You would never leave the front door to your house wide open when you’re not home would you? Doing so would allow criminals to seize the opportunity of stealing your valuables. That’s the same way you can look at website hacking. Leaving your website unprotected is like establishing an open-door policy with hackers, giving them access to view sensitive information and modify your website content.
Hackers view your site as a possible tool for their end purpose. Their motives can be summed up in two words – money and exposure.
If you run an e-commerce site, attackers obviously look for bank data, credit card and personal information. Some attackers may redirect users visiting your site in order to generate traffic and ranking for others.
Why Hackers Like Small Sites
Contrary to what many believe, it’s not about the size of your website, your traffic, or even what you are promoting – it’s about abusing your website and server resources.
Sometimes, hackers want to spread a message. This is called hacktivism.
Most often, once an attacker gets access to your site, they make money using:
- Phishing pages.
- Malvertising (ads).
- SEO spam.
- Credit card skimmers (if it’s an e-commerce site).
These are only the most common attacks that we see. Hackers can also install scripts that use victim server resources to send email spam or perform DDoS attacks against other sites. These campaigns can all make money for the attacker.
How Hacks Happen
Attackers are always evolving in their techniques and strategies, constantly scanning the web to find the most vulnerable sites. The easiest ones to crack turn into a victim of endless exploitation.
In short, there are two main reasons why it’s so easy to attack small websites: software vulnerability and access control.
- When it comes to software vulnerabilities, we’re talking about old, buggy website software that has security updates available. If a website doesn’t have all the security patches it needs – from Apache to CMS plugins – then it can easily be discovered by hacker tools that scan the internet. From there, they automate the attack cycle too.
- For access control, this involves issues with bad passwords and login practices. It’s easy for hackers to “guess” weak passwords by using brute-force tools and programs. There are many things one can do to restrict user access, primarily implement good passwords and a second factor of authentication (2FA or MFA).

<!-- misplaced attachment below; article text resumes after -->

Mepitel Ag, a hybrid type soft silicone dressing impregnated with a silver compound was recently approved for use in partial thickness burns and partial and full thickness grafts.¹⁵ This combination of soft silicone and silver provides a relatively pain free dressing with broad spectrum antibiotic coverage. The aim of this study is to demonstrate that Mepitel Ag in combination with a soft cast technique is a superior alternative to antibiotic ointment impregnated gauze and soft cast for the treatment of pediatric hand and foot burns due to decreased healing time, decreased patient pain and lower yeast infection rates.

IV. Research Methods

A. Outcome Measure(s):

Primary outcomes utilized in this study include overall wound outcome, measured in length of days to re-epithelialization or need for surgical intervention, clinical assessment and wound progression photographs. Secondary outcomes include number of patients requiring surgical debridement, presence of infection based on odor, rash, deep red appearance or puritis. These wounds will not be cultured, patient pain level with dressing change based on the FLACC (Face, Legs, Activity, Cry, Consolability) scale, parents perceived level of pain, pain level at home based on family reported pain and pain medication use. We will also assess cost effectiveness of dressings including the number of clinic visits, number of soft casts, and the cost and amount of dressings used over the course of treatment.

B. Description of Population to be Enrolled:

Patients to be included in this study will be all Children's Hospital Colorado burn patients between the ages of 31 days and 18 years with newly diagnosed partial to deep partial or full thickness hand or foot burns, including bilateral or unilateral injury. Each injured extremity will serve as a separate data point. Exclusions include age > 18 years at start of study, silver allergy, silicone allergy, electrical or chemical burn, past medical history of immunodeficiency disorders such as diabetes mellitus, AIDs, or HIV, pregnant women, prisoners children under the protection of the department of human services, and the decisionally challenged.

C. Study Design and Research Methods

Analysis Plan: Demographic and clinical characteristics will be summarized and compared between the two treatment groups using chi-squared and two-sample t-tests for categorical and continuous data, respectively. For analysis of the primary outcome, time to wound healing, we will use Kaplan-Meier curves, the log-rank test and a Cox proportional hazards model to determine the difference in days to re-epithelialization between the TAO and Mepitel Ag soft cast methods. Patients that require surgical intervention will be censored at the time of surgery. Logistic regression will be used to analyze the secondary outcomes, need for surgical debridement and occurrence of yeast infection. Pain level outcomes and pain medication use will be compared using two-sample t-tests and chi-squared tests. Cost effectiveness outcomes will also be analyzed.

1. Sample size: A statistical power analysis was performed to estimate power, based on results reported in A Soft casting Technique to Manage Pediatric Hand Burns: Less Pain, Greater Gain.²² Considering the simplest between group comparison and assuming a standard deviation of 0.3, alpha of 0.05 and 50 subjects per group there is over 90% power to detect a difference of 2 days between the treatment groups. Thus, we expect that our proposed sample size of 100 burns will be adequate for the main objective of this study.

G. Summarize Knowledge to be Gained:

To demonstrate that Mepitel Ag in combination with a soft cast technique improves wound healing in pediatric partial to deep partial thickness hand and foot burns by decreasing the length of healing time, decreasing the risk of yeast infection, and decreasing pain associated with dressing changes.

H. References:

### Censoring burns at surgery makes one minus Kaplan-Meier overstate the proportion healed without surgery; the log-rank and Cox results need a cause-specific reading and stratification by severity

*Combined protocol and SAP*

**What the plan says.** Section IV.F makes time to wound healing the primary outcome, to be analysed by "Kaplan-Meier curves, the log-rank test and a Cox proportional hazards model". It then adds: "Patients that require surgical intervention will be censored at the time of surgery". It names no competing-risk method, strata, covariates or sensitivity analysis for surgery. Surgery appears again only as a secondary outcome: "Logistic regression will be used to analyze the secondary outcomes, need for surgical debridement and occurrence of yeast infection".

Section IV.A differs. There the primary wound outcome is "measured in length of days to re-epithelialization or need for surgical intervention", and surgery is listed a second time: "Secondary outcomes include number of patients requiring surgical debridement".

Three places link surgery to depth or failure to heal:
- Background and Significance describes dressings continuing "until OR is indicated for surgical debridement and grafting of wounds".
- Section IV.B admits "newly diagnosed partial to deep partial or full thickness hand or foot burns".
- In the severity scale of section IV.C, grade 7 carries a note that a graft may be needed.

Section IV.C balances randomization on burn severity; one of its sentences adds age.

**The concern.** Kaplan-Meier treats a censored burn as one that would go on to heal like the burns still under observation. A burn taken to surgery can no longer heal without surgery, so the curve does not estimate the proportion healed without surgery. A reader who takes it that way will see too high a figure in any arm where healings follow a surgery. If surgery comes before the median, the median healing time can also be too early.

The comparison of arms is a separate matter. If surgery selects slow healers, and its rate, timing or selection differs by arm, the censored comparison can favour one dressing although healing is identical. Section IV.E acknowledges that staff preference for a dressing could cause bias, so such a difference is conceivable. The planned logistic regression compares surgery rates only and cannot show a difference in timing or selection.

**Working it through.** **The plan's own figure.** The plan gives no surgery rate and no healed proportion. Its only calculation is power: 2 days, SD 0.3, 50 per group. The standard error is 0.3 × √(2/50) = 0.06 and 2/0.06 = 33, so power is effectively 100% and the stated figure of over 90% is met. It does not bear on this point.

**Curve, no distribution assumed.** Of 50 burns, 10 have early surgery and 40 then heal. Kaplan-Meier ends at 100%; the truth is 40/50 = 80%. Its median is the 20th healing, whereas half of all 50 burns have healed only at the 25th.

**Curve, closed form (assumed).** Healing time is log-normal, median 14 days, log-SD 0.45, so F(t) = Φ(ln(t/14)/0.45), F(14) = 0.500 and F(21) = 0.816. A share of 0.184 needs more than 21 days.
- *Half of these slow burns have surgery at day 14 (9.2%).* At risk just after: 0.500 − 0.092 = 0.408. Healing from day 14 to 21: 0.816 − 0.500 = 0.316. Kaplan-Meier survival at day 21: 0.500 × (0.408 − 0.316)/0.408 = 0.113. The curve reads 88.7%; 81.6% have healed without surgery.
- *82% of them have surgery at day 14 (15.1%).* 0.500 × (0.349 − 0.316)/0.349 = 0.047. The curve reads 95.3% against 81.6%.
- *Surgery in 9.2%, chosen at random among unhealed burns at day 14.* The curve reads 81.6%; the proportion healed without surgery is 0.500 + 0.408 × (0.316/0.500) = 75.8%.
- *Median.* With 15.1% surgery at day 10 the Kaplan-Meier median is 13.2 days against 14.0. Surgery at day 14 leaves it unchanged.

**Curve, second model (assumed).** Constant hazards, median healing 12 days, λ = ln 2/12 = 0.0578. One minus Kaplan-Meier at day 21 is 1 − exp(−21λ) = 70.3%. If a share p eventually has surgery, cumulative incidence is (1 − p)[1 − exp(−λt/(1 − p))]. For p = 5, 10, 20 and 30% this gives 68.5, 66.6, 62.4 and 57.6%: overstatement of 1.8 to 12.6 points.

What is SEO Spam?
Of all the incidents we see, SEO spam is one of the most common affecting small sites.
First, it’s important to know how SEO works. Ultimately, Google wants to see relevant keywords on your site, and on the sites that link to you. The more links you have, the better. If a hacker can gain access to thousands of sites, they can create a private network that they use for link building schemes.
Once attackers have a list of sites to exploit, they automate the attack phase. This malicious software infects the CMS and server, where it modifies the website content or injects thousands of new spam pages.
These modified or injected pages contain spam links and keywords that help the attacker fool Google. This comes along with anything from changing existing links and post content, to creating one or multiple new sites on the server, or creating thousands of new pages and posts.
Keep in mind, often times these spammers are going to great lengths to keep their malicious injection undetectable to visitors and the website owner, yet visible to the good web crawlers, like Googlebot, so they can reap the benefits from SEO with higher rankings.
What is Pharma Spam?
Ever had someone say that your business comes up as a pharmacy solution, a casino, or any other business not related to your website on the search results?
This is known as Search Engine Poisoning (SEP) and it’s a shortcut road that sends many links from victim websites to another site which helps it to gain ranking along the way.
When a victim checks the search results where their listing should show up, they would see one unrelated to their website. Something like this, for example, that promotes Viagra and Cialis pharmaceuticals:
How SEO Spam Impacts Your Website
Imagine someone hangs a sign in front of your business, making it so that your business looks like a pharmacy to everyone, including your loyal bakery customers.
That is the impact of this type of attack; your traffic, visitors, ranking and everything you have built is now just there to serve a bad actor. You lose your reputation and credibility all in an instant.
We’ve also written in the past about all the ways a hack can impact your website and visitors.
How To Avoid Getting Hacked
At a minimum, here are just a few tips you can follow to help keep your website safe:
- Update, update, update! When a security flaw is discovered in your website software (plugins, themes, etc) updating to the patched version makes sure your software is no longer vulnerable.
- Practice strong password creation and storage by using a password generator and password manager for all of your online accounts.
- Monitor your site for any suspicious behavior and indicators of compromise. You can use our free SiteCheck scanner to detect hacks, though we recommend a complete integrity monitoring solution. If you are on WordPress, try the Sucuri WP Plugin and follow our new WordPress security guide.
- Look for a security solution that fits your needs, ideally with firewall protection, monitoring, and incident response. Sucuri is an all-in-one solution with a team of professionals working for you 24/7.
- Backup everything! This is the least you can do to save your information; it’s often free! Make sure to follow the best practices for website backups.
Close the door to attacker opportunities by always being informed and prepared. Look for the right solutions and dim the lights on being hacked by properly securing your site.